Narrative strategies for vast fictional worlds across a variety of media, from World of Warcraft to The Wire.
The ever-expanding capacities of computing offer new narrative possibilities for virtual worlds. Yet vast narratives—featuring an ongoing and intricately developed storyline, many characters, and multiple settings—did not originate with, and are not limited to, Massively Multiplayer Online Games. Thomas Mann's Joseph and His Brothers, J. R. R. Tolkien's Lord of the Rings, Marvel's Spiderman, and the complex stories of such television shows as Dr. Who, The Sopranos, and Lost all present vast fictional worlds. Third Person explores strategies of vast narrative across a variety of media, including video games, television, literature, comic books, tabletop games, and digital art. The contributors—media and television scholars, novelists, comic creators, game designers, and others—investigate such issues as continuity, canonicity, interactivity, fan fiction, technological innovation, and cross-media phenomena. Chapters examine a range of topics, including storytelling in a multiplayer environment; narrative techniques for a 3,000,000-page novel; continuity (or the impossibility of it) in Doctor Who; managing multiple intertwined narratives in superhero comics; the spatial experience of the Final Fantasy role-playing games; World of Warcraft adventure texts created by designers and fans; and the serial storytelling of The Wire. Taken together, the multidisciplinary conversations in Third Person, along with Harrigan and Wardrip-Fruin's earlier collections First Person and Second Person, offer essential insights into how fictions are constructed and maintained in very different forms of media at the beginning of the twenty-first century.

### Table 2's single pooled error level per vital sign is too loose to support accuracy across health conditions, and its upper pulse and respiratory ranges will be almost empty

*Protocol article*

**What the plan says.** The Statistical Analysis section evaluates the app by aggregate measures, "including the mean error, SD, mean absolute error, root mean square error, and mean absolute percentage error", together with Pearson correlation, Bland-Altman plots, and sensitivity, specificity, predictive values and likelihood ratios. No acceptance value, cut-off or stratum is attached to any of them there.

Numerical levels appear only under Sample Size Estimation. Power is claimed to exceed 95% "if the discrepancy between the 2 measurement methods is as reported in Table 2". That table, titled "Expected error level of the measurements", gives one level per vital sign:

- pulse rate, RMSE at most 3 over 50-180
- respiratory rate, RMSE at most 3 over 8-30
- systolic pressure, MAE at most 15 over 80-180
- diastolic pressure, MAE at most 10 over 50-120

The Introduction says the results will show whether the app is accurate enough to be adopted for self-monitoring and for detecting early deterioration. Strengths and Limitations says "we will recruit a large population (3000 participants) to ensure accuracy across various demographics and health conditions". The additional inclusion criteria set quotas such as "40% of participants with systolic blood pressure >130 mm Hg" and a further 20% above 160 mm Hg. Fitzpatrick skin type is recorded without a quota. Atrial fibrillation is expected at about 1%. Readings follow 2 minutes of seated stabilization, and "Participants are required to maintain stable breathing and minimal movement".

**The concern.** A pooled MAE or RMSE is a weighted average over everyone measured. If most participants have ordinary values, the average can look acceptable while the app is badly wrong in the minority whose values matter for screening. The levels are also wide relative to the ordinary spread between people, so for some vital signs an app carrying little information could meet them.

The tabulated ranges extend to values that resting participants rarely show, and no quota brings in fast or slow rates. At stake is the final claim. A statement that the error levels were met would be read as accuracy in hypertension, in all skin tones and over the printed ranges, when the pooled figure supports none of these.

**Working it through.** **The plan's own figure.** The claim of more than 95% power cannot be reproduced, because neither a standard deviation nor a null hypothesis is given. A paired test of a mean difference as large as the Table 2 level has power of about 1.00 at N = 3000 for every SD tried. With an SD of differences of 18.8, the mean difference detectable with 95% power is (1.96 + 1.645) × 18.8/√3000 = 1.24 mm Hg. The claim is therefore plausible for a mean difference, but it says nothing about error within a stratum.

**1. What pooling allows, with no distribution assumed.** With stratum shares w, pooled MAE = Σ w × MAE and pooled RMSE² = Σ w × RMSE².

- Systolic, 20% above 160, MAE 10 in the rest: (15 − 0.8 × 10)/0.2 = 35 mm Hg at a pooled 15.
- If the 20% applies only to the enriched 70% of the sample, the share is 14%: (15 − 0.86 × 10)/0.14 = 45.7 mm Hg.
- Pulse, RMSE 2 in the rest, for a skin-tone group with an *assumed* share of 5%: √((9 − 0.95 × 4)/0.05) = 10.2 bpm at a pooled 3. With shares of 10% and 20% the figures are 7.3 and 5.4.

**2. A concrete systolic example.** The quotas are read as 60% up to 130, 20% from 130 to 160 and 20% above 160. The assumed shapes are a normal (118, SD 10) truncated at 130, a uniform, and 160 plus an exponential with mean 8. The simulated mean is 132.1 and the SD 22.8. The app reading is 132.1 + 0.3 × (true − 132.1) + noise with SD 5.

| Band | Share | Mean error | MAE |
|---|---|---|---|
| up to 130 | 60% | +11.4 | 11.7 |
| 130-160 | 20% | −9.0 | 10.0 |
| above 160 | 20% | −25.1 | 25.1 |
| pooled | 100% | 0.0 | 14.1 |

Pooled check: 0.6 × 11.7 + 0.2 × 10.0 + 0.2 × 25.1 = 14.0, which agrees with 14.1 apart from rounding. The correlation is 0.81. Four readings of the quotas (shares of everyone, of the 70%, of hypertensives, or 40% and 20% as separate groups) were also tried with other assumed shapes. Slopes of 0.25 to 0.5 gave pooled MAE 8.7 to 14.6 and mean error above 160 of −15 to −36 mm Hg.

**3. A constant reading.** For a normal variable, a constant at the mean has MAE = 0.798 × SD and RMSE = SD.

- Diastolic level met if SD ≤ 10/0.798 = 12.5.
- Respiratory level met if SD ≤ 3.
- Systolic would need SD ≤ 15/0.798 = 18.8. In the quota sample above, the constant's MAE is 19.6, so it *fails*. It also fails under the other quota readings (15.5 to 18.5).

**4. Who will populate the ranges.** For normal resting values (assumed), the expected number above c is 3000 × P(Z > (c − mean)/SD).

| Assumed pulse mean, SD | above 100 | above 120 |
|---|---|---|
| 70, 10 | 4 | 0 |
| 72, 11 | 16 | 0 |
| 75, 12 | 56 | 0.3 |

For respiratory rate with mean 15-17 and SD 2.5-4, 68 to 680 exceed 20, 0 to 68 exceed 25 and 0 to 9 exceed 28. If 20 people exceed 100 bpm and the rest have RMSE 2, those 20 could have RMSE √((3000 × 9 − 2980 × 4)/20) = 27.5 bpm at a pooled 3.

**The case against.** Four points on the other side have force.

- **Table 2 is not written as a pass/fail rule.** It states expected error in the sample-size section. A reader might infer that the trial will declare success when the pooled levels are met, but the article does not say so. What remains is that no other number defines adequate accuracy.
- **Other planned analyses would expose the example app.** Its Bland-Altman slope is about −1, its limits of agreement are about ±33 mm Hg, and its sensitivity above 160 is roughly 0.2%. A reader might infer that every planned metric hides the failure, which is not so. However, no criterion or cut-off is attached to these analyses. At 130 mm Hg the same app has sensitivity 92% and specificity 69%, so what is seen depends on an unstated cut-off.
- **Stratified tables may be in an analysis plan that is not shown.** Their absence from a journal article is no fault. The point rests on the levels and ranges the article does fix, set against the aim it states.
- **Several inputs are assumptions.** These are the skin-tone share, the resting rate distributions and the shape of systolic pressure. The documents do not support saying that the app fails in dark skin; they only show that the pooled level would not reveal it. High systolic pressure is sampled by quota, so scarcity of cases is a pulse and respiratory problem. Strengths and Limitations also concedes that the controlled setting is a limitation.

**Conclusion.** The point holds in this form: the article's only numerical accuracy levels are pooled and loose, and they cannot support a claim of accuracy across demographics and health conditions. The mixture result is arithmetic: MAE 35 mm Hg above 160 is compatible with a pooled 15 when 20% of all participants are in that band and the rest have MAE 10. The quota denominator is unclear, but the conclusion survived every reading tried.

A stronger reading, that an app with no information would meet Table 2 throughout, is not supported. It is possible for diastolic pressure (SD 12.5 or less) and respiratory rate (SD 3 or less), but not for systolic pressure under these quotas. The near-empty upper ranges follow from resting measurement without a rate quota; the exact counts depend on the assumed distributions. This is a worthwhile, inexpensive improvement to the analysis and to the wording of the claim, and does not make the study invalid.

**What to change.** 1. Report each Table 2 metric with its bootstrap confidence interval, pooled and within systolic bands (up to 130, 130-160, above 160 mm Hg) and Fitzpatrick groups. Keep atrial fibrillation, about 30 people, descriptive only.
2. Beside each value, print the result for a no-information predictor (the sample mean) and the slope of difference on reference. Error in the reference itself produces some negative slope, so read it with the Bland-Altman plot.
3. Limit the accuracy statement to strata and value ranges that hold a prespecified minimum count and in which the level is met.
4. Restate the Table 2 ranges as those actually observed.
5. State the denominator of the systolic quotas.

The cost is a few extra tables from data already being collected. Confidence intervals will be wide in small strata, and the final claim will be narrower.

About the Author
Pat Harrigan is a freelance writer and editor, most recently of Zones of Control: Perspectives on Wargaming, coedited with Matthew Kirschenbaum (MIT Press). His work has been published widely and he is the author of a novel, Lost Clusters, and a collection of short stories, Thin Times and Thin Places.
Noah Wardrip-Fruin is Professor of Computational Media at the University of California, Santa Cruz, where he codirects the Expressive Intelligent Studio. He is the author of Expressive Processing: Digital Fictions, Computer Games, and Software Studies (MIT Press).
Stuart Moulthrop is Professor in the Department of English at the University of Wisconsin–Milwaukee.
Matthew G. Kirschenbaum is Associate Professor in the Department of English at the University of Maryland and the author of the award-winning Mechanisms: New Media and the Forensic Imagination (MIT Press).
Henry Lowood is Curator for History of Science and Technology and for Film and Media collections at Stanford University and the coeditor of The Machinima Reader (MIT Press).